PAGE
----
Anyway, not to go too far off on a tangent, but I just looked at the Amazon listing for this Byrne omnibus, and it reminded me why I thought “hard pass” to myself when I first saw the solicit. I love Byrne’s art as much as the next guy (probably more, actually), but I’m a story guy as much as an art guy, and I hate that they contain single issues like, say, Marvel Chillers #6, which is just one part of a longer Tigra story (by Tony Isabella). The same applies to the Ghost Rider, Iron Man and Champions issues (in the latter case, I also don’t know they were split between the two volumes, i.e., issues 11-15 are in the first, and just 17 in the second). That kind of stuff just drives the completist in me nuts.

    2. Greg Burgas

      Of the new Byrne collection, I’m fairly certain I ONLY have the Iron Fist, so while it was spendy, I pulled the trigger! It would have been nice if Marvel had collected some of the other stuff in a separate trade – like Lost Generation – but I can deal with it.

      frasersherman: I think we mention the new Joker collection in our latest Previews post, but I’d have to check. I don’t own all of it, but I know the actual Joker series wasn’t the greatest, so I’ll probably pass on it. But it’s neat that DC is collecting it!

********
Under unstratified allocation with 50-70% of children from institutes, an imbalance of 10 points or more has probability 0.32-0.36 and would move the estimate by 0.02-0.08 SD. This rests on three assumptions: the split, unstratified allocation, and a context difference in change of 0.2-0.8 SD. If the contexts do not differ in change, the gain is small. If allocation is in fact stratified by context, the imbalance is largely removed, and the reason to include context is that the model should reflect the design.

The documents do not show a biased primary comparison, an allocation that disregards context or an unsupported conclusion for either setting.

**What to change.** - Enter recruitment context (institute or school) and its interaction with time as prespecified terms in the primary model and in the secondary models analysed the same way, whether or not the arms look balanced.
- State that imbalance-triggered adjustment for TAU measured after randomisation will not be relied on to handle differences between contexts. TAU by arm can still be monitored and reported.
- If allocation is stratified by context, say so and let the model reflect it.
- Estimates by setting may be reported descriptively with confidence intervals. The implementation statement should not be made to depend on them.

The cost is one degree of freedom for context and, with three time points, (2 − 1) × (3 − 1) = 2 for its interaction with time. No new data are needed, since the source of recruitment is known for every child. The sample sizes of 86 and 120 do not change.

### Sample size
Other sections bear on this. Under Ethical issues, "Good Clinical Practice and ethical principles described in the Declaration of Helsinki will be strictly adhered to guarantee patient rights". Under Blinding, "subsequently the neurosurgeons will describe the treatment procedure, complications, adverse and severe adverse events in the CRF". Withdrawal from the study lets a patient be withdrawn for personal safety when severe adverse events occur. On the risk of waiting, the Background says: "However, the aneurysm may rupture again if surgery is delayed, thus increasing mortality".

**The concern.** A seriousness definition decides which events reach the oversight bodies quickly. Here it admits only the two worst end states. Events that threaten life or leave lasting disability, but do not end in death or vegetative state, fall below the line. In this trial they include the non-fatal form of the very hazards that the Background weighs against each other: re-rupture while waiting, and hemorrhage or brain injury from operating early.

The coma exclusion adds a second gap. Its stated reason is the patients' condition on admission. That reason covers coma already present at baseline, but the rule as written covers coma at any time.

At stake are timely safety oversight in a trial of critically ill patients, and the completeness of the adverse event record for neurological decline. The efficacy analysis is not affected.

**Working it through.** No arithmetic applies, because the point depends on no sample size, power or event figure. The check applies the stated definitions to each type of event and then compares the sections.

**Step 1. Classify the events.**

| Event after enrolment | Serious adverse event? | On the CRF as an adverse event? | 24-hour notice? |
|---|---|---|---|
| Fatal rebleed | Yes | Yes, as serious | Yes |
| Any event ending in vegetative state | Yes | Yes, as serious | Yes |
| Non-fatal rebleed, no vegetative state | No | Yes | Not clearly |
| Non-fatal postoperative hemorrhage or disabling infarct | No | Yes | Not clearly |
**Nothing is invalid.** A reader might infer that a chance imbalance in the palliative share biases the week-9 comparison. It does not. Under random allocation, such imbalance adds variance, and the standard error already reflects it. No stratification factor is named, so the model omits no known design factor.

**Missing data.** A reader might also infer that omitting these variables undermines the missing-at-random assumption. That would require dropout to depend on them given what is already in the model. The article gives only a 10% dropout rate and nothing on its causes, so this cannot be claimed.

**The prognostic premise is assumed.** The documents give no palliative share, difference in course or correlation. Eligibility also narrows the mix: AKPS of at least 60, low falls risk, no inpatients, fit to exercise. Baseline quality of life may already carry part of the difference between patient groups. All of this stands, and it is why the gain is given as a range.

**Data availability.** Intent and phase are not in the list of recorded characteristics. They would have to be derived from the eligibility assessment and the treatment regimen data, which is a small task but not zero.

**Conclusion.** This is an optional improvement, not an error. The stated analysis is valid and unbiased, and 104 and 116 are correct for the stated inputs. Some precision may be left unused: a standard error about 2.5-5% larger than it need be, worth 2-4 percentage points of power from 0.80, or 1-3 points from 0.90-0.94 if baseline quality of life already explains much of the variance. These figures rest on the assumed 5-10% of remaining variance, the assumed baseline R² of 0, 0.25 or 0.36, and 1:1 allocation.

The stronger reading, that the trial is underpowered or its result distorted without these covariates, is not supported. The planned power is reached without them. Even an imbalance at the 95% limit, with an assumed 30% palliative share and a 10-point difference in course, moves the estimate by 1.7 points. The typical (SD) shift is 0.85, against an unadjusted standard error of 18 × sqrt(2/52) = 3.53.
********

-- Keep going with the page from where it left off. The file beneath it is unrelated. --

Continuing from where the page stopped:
5. pete doree

    Hi Greg, completely agree, we’re absolutely living in a Golden Age right now, in fact it’s almost like we’re living in a reboot. Maybe we should start calling it The Golden Age Redux or something.
    Not only do we have a vast array of comics, but with the movies and TV shows, we’re now in a position to able to say ‘ I like comics ‘ out load, without people looking at us like we’ve grown antlers. If that ain’t a golden age, I don’t know what is.
    I should fess up and say I am one of those old fans who thinks things were better back when ( I mean, I do a blog AND a strip about how great ’70’s comics are ), but I do buy new stuff as well, honest!
    Currently, I’m buying Daredevil, Green Lantern, Heavy Metal, Dynamite’s Barbarella, Usagi Yojimbo, Strangers In Paradise and The Walking Dead so, y’know, not all hope is lost for me.
    I’ll check through your recommendations here also to see what else I should be reading…